Doug Kmiec has a rather bizarre article up at America entitled The Case For Empathy: Why a Much-Maligned Value Is a Crucial Qualification for the Supreme Court. If the article is any indication, I suppose we should be thankful Obama didn’t make any off-hand remarks suggesting ‘creativity’ or ‘imagination’ were traits he would look for in a potential Supreme Court justice, if only because it might have lead to more essays like this one. After some preliminary gushing about, you guessed it, empathy, Kmiec explains what an empathetic justice would accomplish:
To do this, it is possible that [Obama] will mine for legal talent in unusual places, but it is more likely he will attempt to find a nominee with appellate court experience whose skill set also shows the capability of challenging methods of interpretation that otherwise wouldn’t give empathy the time of day. If Obama succeeds even with this more limited challenge,he will have exploded the notion that swapping out a Souter for a new, most likely younger and intellectually energetic, justice is without effect.
Frankly, I’m not sure what this talk of exploding notions is all about. The most significant impact of Supreme Court justices comes from their votes and majority opinions. Unless Kmiec is suggesting an ‘empathetic’ justice pursuing ‘challenging methods of interpretation’ will either 1) vote with the conservatives more, or 2) single-handedly persuade four other justices to pursue novel interpretations by the sheer force of ‘empathy,’ it’s hard to envision much change in the Court after this appointment (other than the longer-term effect of having a younger liberal rather than an older liberal on the Court, which is hardly explosive). Moreover, Kmiec’s examples of empathy in action are somewhat lacking. First, he makes a bizarre claim about Souter’s jurisprudence.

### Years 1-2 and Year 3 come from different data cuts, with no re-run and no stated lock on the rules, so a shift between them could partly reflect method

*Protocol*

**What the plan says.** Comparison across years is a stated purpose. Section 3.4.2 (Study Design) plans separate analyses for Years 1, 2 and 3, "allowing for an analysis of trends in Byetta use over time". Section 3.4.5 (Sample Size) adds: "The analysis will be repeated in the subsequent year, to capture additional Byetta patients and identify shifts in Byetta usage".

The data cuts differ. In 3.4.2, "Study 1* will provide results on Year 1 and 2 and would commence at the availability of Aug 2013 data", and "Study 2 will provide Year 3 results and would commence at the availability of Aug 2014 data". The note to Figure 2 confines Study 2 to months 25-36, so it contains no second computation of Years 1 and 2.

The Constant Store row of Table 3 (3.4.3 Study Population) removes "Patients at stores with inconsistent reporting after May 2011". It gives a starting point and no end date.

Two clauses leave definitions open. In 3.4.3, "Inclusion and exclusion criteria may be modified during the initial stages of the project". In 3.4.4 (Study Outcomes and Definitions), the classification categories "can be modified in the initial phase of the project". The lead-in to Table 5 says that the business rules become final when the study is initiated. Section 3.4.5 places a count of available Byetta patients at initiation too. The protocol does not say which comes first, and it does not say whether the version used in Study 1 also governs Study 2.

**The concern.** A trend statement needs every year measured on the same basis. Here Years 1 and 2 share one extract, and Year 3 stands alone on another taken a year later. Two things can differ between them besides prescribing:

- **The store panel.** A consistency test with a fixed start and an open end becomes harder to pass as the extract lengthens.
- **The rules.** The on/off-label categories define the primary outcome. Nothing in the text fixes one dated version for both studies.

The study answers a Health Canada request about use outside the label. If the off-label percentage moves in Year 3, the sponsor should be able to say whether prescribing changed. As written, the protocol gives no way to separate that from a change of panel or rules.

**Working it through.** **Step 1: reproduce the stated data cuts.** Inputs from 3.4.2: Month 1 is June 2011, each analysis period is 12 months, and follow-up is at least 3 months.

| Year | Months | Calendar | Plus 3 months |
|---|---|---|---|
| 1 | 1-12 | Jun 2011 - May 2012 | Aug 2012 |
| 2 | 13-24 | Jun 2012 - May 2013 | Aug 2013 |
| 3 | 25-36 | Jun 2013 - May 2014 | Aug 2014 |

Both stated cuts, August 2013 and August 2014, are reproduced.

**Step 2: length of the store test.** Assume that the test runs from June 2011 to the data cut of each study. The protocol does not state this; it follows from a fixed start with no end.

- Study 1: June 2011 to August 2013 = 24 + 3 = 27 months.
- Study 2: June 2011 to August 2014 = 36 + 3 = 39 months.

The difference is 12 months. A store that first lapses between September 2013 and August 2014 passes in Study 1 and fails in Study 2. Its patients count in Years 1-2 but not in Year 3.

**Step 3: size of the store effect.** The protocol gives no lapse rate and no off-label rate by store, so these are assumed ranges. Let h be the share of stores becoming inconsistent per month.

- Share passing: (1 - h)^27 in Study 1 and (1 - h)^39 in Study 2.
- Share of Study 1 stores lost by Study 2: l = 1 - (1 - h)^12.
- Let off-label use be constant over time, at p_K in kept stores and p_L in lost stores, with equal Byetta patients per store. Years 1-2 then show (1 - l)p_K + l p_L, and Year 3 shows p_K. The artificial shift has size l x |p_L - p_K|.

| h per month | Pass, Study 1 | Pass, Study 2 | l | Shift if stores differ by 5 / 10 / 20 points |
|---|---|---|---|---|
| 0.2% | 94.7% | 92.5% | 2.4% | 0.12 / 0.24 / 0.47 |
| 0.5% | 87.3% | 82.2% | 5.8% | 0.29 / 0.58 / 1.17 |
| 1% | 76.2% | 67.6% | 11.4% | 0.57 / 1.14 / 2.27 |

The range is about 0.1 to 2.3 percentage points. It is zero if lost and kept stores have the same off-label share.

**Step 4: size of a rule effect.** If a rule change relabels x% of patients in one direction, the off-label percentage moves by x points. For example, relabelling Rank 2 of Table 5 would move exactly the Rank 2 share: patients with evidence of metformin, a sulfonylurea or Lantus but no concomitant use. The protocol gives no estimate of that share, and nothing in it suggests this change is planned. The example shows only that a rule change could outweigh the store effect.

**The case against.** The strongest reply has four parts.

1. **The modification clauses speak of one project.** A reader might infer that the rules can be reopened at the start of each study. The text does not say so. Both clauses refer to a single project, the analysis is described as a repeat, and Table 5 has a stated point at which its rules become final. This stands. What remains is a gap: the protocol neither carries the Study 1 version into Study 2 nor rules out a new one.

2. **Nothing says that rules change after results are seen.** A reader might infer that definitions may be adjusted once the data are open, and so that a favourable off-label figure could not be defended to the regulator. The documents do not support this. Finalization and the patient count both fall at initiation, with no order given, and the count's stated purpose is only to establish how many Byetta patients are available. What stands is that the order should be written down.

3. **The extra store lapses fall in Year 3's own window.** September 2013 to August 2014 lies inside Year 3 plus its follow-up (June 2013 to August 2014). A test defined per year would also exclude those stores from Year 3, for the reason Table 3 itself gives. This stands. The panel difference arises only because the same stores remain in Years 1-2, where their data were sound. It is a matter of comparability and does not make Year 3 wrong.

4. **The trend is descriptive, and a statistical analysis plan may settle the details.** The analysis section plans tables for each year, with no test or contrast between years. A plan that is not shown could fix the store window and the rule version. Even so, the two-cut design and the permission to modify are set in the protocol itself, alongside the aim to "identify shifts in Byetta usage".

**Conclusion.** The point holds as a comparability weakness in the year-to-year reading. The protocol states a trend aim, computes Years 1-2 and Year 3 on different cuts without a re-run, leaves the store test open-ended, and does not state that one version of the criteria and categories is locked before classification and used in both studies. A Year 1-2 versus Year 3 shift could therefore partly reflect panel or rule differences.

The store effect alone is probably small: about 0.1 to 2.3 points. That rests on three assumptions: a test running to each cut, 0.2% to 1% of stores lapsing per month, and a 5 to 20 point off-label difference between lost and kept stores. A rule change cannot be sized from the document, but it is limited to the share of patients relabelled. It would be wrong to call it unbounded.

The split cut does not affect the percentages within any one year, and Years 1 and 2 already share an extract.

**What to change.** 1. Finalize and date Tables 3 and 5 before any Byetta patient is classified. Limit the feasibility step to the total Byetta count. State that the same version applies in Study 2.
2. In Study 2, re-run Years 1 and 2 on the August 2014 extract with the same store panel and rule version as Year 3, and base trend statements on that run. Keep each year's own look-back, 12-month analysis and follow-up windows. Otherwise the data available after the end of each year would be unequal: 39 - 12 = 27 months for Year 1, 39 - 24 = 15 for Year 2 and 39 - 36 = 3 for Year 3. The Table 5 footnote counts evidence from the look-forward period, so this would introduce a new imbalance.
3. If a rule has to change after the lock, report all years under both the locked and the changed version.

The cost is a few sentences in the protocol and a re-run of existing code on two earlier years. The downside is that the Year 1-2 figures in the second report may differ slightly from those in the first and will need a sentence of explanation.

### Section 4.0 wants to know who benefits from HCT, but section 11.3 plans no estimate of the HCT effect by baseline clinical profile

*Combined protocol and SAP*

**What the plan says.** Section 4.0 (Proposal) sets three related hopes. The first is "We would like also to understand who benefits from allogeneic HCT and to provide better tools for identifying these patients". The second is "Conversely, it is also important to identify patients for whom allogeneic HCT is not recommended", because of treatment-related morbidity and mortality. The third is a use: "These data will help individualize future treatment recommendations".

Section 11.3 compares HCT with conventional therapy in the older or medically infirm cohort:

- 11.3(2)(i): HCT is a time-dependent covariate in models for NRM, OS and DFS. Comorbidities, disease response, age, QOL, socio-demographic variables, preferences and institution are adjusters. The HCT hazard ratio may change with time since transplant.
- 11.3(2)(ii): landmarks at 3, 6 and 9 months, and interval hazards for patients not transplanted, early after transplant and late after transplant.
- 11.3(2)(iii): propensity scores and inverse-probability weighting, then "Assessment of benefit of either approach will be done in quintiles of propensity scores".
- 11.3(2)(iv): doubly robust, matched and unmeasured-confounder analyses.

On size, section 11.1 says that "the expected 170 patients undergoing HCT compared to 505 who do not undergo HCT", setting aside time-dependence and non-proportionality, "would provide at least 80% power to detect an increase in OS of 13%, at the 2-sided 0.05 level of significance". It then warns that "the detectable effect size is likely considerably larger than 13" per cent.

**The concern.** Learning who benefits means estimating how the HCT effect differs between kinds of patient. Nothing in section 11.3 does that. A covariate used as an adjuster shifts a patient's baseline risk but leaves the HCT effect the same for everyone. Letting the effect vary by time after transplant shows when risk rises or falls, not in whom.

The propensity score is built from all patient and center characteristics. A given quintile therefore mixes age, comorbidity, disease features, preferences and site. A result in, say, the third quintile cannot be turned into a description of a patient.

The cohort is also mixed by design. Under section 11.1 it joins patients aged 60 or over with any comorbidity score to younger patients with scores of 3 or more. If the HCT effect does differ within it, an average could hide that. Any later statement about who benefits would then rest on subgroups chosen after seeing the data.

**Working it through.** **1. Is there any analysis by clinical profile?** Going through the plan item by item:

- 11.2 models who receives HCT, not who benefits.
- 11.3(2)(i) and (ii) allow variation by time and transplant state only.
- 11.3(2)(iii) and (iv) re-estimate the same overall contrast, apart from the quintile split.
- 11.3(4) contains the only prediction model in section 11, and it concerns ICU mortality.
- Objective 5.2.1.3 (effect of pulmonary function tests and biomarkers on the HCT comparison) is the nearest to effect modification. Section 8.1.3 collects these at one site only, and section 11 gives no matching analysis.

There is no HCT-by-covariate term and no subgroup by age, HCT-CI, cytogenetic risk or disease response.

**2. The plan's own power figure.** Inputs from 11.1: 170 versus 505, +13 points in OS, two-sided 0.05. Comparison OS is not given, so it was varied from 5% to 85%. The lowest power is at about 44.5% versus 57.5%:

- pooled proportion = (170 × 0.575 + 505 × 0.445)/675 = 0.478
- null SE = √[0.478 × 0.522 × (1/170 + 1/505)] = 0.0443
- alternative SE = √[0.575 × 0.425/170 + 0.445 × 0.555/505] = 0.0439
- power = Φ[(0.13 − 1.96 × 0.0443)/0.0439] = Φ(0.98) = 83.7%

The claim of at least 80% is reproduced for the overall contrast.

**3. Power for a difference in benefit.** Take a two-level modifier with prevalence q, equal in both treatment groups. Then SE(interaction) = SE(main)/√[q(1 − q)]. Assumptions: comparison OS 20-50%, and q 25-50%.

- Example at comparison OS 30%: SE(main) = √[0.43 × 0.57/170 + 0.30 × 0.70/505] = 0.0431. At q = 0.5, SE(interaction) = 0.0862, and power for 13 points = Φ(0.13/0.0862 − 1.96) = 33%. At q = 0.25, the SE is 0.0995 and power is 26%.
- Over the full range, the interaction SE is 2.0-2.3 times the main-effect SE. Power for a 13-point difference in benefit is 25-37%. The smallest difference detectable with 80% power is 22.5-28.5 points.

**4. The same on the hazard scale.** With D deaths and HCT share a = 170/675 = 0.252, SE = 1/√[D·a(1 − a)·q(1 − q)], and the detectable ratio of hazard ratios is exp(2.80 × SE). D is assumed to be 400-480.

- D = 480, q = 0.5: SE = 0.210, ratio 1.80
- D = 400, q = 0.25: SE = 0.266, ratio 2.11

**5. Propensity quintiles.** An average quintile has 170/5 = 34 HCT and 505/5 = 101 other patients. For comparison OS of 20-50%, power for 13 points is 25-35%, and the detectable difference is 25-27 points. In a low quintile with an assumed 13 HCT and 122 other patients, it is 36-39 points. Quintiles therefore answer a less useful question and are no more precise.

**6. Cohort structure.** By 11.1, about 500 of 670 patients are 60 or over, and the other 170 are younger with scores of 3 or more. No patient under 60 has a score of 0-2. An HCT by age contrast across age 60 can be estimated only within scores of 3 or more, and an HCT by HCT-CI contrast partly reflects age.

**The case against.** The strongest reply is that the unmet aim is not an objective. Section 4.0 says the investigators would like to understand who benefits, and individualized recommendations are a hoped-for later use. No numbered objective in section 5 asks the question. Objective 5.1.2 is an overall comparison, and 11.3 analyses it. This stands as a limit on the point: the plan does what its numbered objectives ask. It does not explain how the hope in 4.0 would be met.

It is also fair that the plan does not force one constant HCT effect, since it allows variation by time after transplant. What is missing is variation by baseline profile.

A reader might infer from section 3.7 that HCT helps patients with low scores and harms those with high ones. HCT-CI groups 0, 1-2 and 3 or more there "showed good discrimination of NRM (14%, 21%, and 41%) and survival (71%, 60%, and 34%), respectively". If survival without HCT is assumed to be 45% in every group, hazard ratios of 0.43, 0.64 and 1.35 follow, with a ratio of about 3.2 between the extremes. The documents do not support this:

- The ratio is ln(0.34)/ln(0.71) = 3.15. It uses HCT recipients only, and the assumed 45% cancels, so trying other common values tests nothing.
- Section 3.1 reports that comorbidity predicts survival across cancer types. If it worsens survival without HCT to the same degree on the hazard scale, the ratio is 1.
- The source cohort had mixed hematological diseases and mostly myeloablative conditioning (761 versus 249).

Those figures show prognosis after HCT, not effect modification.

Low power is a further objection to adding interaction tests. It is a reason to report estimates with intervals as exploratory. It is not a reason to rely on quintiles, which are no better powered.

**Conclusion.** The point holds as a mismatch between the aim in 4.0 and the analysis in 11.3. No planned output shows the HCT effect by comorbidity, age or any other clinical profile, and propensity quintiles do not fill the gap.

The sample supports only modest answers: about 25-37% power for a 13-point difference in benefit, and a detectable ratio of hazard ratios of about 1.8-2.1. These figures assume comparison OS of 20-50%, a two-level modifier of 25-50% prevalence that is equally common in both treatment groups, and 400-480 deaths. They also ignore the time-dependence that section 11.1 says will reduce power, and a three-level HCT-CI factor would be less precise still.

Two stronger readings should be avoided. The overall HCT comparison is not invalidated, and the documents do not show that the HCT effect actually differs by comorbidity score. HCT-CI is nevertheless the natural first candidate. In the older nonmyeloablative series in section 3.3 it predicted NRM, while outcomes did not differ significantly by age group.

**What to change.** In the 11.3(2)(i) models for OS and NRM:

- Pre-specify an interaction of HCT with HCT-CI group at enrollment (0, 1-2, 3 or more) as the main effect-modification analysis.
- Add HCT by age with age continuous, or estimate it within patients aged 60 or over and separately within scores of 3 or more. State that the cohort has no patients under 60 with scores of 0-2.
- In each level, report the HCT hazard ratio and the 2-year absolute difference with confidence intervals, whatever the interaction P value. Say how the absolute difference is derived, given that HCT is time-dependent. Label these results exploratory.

In important ways, the Souter legacy has been an important brake on entrenchment of either liberal or conservative ideology.
This is complete nonsense, as Souter was one of the most reliably liberal votes on the Court. In the most recent Supreme Court term, Justice Souter and Justice Ginsberg (nobody’s idea of a conservative) voted together on 88% of the cases decided, a higher rate of agreement than any other two justices on the Court. If that’s a “brake” on liberal ideology, I’m not sure what a gas pedal would look like. By this logic, Scalia is a brake on the conservative ideology of Thomas (hey, they agree less often than Souter/Ginsberg).
Kmiec then provides an example of ‘empathy’ in a recent employment discrimination case (in which, by the way, Souter did not even contribute an opinion):